Court-Ordered Community-Based Programs
A community-based program is often used to help transition individuals back into their everyday lives. This type of program is especially common among those recently released from prison or upon completion of an inpatient drug and alcohol addiction treatment program or stay at a halfway house.
Community-based programs can include a variety of treatment options, including regular group or individual counseling and other psychiatric services. The goal of community-based programs is to support those re-entering the community and ensure they maintain sobriety and lead a productive and meaningful life.
Outpatient programs are drug and alcohol addiction treatment programs that don’t require the individual to reside at a treatment facility. Correctional facilities and justice systems often work with treatment centers to provide services to those in the criminal justice system.
Outpatient programs are often recommended or court-ordered to individuals who don’t meet the requirements for inpatient treatment or have a shorter sentencing. Outpatient treatment can also be used to help an individual transition back into the community after jail time or an inpatient rehab program.
How Effective Is Court-Ordered Rehab?
Drug and alcohol rehab is typically effective whether or not a person goes willingly. In fact, being court-ordered to attend a rehab program can often change someone’s life for the better and keep them off the streets or in jail. Multiple studies have found that attending rehab due to legal pressure has led to increased attendance and better outcomes overall.
However, the effectiveness of court-ordered rehab programs primarily lies in the hands of the person attending. If an individual is unwilling to change and accept a new way of life that is free from drugs and alcohol, rehab will likely be less effective for him or her.
Luckily, staying out of jail or receiving a lesser sentence is usually enough motivation for someone to take court-ordered rehab seriously. This is especially true for those with children or other responsibilities that could be taken away if the individual does not successfully complete rehab.
In most cases, court-ordered rehab is very effective at providing rehabilitation to those with a substance use disorder. It gives them a chance to stay out of the criminal justice system and lead a meaningful and fulfilling life.
Benefits Of Court-Ordered Rehab
Many benefits result when a person attends court-ordered rehab. For one, it can keep an individual out of jail or prison and provide them with a means to leading a drug-free life.
Additionally, court-ordered rehab has been shown to:
- improve an individual’s overall health
- reduce relapse
- reduce recidivism
- boost employment rates after completion of treatment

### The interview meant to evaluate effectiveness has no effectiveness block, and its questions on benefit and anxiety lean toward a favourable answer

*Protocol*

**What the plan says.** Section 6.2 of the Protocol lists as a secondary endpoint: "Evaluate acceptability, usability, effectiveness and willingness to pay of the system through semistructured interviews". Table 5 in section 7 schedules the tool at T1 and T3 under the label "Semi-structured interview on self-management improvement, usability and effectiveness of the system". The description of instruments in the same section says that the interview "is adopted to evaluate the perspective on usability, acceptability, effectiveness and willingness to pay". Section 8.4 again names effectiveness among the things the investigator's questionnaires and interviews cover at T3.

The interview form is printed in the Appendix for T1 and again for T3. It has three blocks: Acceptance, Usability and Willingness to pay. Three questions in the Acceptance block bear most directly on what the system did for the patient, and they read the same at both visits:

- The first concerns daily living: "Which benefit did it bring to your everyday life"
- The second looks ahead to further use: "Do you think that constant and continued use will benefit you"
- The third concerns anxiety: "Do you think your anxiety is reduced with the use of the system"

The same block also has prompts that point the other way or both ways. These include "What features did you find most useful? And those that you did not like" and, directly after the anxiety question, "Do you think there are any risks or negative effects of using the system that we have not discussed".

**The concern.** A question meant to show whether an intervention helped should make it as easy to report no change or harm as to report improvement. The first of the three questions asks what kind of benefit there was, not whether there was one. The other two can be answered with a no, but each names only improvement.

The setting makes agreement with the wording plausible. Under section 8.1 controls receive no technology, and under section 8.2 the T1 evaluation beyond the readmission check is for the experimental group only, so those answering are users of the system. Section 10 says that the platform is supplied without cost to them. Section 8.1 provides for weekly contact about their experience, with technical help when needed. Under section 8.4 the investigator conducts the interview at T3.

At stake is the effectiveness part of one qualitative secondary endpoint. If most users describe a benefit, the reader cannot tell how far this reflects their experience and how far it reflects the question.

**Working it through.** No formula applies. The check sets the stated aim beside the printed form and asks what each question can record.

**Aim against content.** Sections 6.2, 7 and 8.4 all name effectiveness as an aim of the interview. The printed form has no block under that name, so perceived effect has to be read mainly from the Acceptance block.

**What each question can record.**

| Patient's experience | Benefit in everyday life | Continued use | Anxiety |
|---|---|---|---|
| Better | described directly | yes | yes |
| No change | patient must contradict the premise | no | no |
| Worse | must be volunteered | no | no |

- increase overall education
- improve an individual’s relationships with others and with self
- reduce crime
- improve the lives of the individual’s family
The benefits of court-ordered rehab will vary from person to person, but overall attending rehab has significant positive effects on an individual’s quality of life.
What Are The Consequences Of Refusing Court-Ordered Drug Or Alcohol Rehab?
Because attending court-ordered rehab is often in lieu of spending time in jail, refusing or skipping out on rehab can have severe consequences. Not completing court-ordered drug or alcohol rehab often means that the individual will face fines or jail or prison time.
Court-ordered rehab is typically an option given to those who are first-time or non-violent offenders. Rehab is still a sentence handed down by a judge, and as such must be completed for the length of time and time -frame given. If an individual does not complete court-ordered rehab as instructed, he or she will be required to go through the court system once more and receive sentencing, which will often not be as lenient and understanding.
Who Pays For Court-Ordered Rehab?
Although you must be sentenced by a drug court or the justice system to attend a court-ordered rehab program, the individual attending rehab is still responsible for paying for treatment. Luckily, many court-ordered rehab centers accept public or private insurance. Having health insurance will likely make it easier to obtain sufficient coverage for drug and alcohol addiction treatment that complies with your sentence.
If you don’t have insurance, there are still many options available to get assistance with paying for court-ordered rehab. The cost of rehab should never be what holds you back from seeking the drug and alcohol addiction treatment you need and deserve.
Court-ordered rehab programs can provide many benefits to both the offender and the society as a whole. Increased productivity, lowered crime rates, and decreased health care costs are just a few of the many benefits that society experiences from effective court-ordered treatment programs. Individuals who successfully complete court-ordered rehab have reported increased happiness and wellbeing, improved health, and a significant increase in job retention.
Contact us to learn more about court-ordered drug rehab treatment and available options today.
National Criminal Justice Reference Service – The Effectiveness of Coerced Treatment for Drug-Abusing Offenders
Treatment Advocacy Center – Initiating Court-Ordered Assisted Treatment
Drug War Facts – Drug Courts & Treatment Alternatives to Incarceration
Mayo Clinic – Intervention: Help A Loved One Overcome Addiction
Journal of Criminal Justice – Effect of drug treatment during work release on new arrests and incarcerations
Federal Bureau of Prisons – Substance Abuse Treatment
National Council on Alcoholism and Drug Dependence – Alcohol, Drugs, and Crime